Address of the Games Museum – Karlstraße 13-15, 90403 Nürnberg, Germany
If you want to experience the charm of the city, the one that characterized it in the period before World War II and in the centuries preceding it, then the old quarter is the place for you. The colorful facades, some of which are designed in the baroque and harcoco styles, create a calm atmosphere of a Bavarian village. The cobbled streets will take you away for a little while from the rush of vehicles and the noise of the city around you. The boutique cafes and outdoor tables are pleasing to the eye, ear and palate. In short, it is the perfect experience for a leisurely afternoon in Nuremberg.
This site is partly suitable for all travelers in Nuremberg, and partly only for those with a particularly strong heart. The Hangman’s Bridge connects the old city to the island of Trödelmark which is in the middle of the Pigniz River and is an incredibly photogenic bridge. The building next to it, the Weinstadel Tower, is the largest wooden (or semi-wooden, to be precise) building in Germany.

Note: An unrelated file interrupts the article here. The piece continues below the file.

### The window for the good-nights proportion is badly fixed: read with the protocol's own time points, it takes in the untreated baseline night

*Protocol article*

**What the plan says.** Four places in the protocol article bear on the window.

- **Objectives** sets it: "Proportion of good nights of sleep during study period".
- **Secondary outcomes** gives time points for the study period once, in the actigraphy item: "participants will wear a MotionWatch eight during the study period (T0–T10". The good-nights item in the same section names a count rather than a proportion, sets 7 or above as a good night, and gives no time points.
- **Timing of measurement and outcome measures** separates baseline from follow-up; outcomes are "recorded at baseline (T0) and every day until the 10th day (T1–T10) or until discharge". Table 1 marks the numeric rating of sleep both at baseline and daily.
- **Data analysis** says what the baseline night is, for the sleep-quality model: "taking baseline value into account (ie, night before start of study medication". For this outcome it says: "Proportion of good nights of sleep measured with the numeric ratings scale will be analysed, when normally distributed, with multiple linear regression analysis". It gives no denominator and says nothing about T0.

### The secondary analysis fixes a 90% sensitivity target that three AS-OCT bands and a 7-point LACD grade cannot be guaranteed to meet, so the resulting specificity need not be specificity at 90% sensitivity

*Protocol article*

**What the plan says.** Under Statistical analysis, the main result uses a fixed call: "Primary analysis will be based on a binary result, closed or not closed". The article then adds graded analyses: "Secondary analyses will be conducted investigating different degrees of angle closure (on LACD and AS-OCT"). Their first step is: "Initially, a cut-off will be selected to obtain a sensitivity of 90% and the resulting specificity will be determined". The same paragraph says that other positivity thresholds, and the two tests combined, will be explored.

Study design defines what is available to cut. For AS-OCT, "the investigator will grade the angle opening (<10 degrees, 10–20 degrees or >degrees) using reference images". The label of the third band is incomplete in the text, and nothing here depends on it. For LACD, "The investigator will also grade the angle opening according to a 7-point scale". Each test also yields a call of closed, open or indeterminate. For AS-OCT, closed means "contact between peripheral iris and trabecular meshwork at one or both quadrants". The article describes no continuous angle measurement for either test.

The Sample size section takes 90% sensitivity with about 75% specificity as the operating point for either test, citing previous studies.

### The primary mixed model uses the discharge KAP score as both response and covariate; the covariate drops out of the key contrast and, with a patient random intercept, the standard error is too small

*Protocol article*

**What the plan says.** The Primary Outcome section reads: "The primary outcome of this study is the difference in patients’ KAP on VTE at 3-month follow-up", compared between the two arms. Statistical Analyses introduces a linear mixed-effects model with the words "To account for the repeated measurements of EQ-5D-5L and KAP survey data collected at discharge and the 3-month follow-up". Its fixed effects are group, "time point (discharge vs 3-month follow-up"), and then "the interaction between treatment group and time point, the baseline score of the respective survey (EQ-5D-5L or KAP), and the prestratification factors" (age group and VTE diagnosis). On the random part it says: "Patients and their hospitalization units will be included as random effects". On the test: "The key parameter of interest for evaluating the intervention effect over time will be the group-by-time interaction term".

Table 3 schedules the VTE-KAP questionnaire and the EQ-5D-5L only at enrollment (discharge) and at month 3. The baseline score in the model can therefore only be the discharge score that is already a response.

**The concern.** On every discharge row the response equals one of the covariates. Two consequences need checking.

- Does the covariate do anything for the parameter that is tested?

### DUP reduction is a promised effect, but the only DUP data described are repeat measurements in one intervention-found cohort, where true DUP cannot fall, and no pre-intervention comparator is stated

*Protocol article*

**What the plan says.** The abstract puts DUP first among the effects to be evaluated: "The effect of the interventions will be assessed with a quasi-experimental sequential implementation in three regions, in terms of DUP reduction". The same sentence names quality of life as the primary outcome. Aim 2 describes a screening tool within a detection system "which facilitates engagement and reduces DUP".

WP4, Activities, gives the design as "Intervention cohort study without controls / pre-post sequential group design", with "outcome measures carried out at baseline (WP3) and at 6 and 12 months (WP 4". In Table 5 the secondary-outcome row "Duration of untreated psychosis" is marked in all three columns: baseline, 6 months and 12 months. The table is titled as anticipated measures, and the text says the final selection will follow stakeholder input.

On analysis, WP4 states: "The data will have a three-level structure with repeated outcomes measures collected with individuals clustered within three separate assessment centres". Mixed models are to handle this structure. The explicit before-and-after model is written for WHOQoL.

If you are confident in your courage, we will discover that the name of the bridge, as you probably guessed, was given to it because the nearby tower traditionally housed the executioner of Nuremberg, for many years. There will be those who attribute bad luck to the area, but today it has become a museum describing the “work” and the people who did it. Not for the faint hearted.
This place will not be easy for you to find, but if you invest, it will pay off very well. These gardens are hidden from the view of the tourists (and the locals), so you are not expected to be in them with too many people. This is the perfect place for a relaxing afternoon, when you are surrounded by greenery and beautiful vegetation.